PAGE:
Secrecy Of ESPN Deal Could Spell Trouble For USA Ultimate’s “Pay-to-Play” Model

Last week, Michael Kinstlick, co-owner of the AUDL’s new San Francisco franchise, presented his defense of professional Ultimate. While the comments section was overrun by the usual debate about referees and self-officiation, some found the discussion of USA Ultimate’s “pay-to-play” system more interesting. Taking a brief look at the history of the Triple Crown Tour and its relationship to the ESPN deal shows that players continuing to foot the bill to play under the USA Ultimate umbrella could be a problem if USAU is serious about increasing the profile of the sport.

Currently, USA Ultimate employs a “pay-to-play” model: Players give USAU money in order to play; in return, USAU provides structure, organization, etc. This is, of course, very different from the model in use by the professional leagues. Major League Ultimate and the American Ultimate Disc League don’t charge players in order to play (although they don’t pay them much either). Rather, fans pay to watch games. The heart of the difference is that USA Ultimate provides a service to its players while the AUDL and MLU provide a service to their viewers. For USAU, players are paying customers. For the pro leagues, they are employees (or volunteers), and sports fans are the customers.

Kinstlick points out that costs of playing in the USAU season are rising, even as viewership increases. This issue was at the center of the controversy that surrounded the TCT. Last October, USA Ultimate revealed its bold restructuring of the Club season. Initial reactions were generally negative. One of the most common complaints was that the TCT would end up greatly increasing costs for high-level teams. These complaints were presumably the driving force behind the recent rollback of TCT requirements. However, it now looks like none of us had access to the whole story.

Although high-level Club players are paying more to participate in the TCT, they will be receiving something in return for their money. Specifically, they pay extra for the opportunity to be seen on ESPN 3. Now, each player can evaluate whether or not that’s something he or she is willing to pay for. If it isn’t, players can join a team in a lower flight or try out for the AUDL or MLU (assuming they are men living near one of the 17 cities with pro teams). While these options aren’t always ideal, players are now capable of making an informed decision with their money.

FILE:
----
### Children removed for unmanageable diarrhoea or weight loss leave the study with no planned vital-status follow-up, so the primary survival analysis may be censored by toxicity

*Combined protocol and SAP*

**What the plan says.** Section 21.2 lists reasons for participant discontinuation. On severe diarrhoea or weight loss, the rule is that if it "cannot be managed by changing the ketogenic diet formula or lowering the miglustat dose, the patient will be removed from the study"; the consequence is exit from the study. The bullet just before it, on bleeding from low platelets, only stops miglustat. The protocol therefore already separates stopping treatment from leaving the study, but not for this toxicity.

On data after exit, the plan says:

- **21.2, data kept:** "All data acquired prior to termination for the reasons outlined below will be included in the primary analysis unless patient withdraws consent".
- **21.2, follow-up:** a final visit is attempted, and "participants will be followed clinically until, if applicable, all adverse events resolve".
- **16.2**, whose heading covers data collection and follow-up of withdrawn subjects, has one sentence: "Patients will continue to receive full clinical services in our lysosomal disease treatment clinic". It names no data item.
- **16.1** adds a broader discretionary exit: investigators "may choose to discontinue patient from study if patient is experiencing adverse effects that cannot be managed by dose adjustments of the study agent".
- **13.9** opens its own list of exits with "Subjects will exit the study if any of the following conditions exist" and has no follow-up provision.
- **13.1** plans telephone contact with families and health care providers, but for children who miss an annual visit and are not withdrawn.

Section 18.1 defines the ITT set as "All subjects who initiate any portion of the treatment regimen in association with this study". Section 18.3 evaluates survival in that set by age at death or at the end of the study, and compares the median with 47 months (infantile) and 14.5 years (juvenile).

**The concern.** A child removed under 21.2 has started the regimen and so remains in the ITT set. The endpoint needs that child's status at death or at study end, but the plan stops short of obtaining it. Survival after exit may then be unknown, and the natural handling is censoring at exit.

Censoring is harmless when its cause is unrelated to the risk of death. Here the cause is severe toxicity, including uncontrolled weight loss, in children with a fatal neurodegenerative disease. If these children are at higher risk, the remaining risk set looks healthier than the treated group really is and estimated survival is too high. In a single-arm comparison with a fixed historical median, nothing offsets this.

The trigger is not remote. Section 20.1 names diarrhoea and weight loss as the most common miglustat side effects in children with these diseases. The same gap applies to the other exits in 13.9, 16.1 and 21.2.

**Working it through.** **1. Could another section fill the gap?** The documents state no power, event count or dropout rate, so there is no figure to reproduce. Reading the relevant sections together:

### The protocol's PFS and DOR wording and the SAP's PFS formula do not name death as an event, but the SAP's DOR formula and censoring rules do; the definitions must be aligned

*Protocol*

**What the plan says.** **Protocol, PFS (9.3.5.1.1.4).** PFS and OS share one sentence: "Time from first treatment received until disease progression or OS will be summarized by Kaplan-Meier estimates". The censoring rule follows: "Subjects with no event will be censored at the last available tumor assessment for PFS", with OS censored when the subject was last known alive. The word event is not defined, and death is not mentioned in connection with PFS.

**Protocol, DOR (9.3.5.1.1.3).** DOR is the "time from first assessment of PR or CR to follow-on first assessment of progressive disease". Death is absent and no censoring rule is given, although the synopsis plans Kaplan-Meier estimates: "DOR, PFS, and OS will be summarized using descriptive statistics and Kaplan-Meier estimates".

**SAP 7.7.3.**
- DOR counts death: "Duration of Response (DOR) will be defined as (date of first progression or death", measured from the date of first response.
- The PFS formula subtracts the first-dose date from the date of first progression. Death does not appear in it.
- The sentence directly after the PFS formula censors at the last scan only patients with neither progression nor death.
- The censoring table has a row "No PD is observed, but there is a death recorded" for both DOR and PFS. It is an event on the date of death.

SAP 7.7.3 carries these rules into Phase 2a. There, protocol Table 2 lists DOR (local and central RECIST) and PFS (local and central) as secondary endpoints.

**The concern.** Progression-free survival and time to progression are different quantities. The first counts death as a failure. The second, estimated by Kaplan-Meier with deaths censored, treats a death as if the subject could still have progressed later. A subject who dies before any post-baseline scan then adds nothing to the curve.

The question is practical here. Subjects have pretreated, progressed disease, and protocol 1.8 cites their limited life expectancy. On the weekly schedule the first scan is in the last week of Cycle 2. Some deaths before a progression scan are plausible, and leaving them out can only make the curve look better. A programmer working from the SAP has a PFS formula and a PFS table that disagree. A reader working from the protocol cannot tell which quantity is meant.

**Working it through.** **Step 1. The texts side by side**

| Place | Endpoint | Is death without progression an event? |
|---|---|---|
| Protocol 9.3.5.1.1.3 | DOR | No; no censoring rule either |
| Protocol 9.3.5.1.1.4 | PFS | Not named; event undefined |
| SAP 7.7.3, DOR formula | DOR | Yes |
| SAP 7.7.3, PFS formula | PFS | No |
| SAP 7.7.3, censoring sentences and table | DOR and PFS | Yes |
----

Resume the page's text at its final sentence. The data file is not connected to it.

This was not the case at the end of 2012. Rather, elite teams were told that their costs would increase and USAU couldn’t let them know what their money would buy. That lack of transparency ultimately made it impossible for USAU to retain the full vision of the TCT; they scaled it back considerably, while still requiring that teams commit to the only regular season, ESPN-covered event, the US Open.

While it would have been nice if players had known about the possibility of a USAU-ESPN contract, this would likely have been impossible. Although USA Ultimate, in discussions with teams surrounding the NexGen Pro League, did strongly hint at a big broadcasting deal around the corner, they could never whisper the letters ‘ESPN.’

ESPN is a massive, for-profit company. The nature of the business is that contract negotiations often require secrecy before they are finalized. The realities of working with a major sports network put USA Ultimate and Club players in a difficult position. It now seems that the extra travel costs necessary for the TCT’s viability turned out to be important for the success of the USAU-ESPN deal. ESPN liked the concept of the TCT, and needed to see that teams were going to fully commit to USAU before inking a deal. At this point, it seems obvious that USA Ultimate was in a precarious position. They were asking club players to pay more, but couldn’t tell those same players what they were paying for until they had agreed to pay. Additionally, neither ESPN nor USA Ultimate will discuss the terms of their contract, one for which USAU is almost certainly paying a lot of money. This will only become more common.

The USAU-ESPN deal could signal the beginning of a new age for Ultimate. If the TCT and College Series draw a growing number of viewers in the next few years, ESPN and other sports brands will look to sign deals and generate profits from Ultimate. This means that USAU will be involved in more negotiations with companies like ESPN. These companies may make demands of USAU that shape the way we play the game. Like any business, these companies will likely not allow discussion of their contracts before they are finalized.

All this means that USA Ultimate has to be very careful to protect player interests. If they expect players to continue to foot the bill for the organization, they walk a thin line when signing secret agreements with outside organizations. They will need to ensure that they are moving the game in the direction players want it to go in order to retain a “pay to play” model, or they may need to consider abandoning it entirely.

Disclaimer: Mr. Kinstlick is an alumnus of my current college team. However, we have never spoken.

  1. Alexander Palmer

    Alexander Palmer is an Ultiworld opinion columnist. He is the captain of Columbia University's Open team, Uptown Local. He has played in the Club series with Flight NYC. He lives in New York City.

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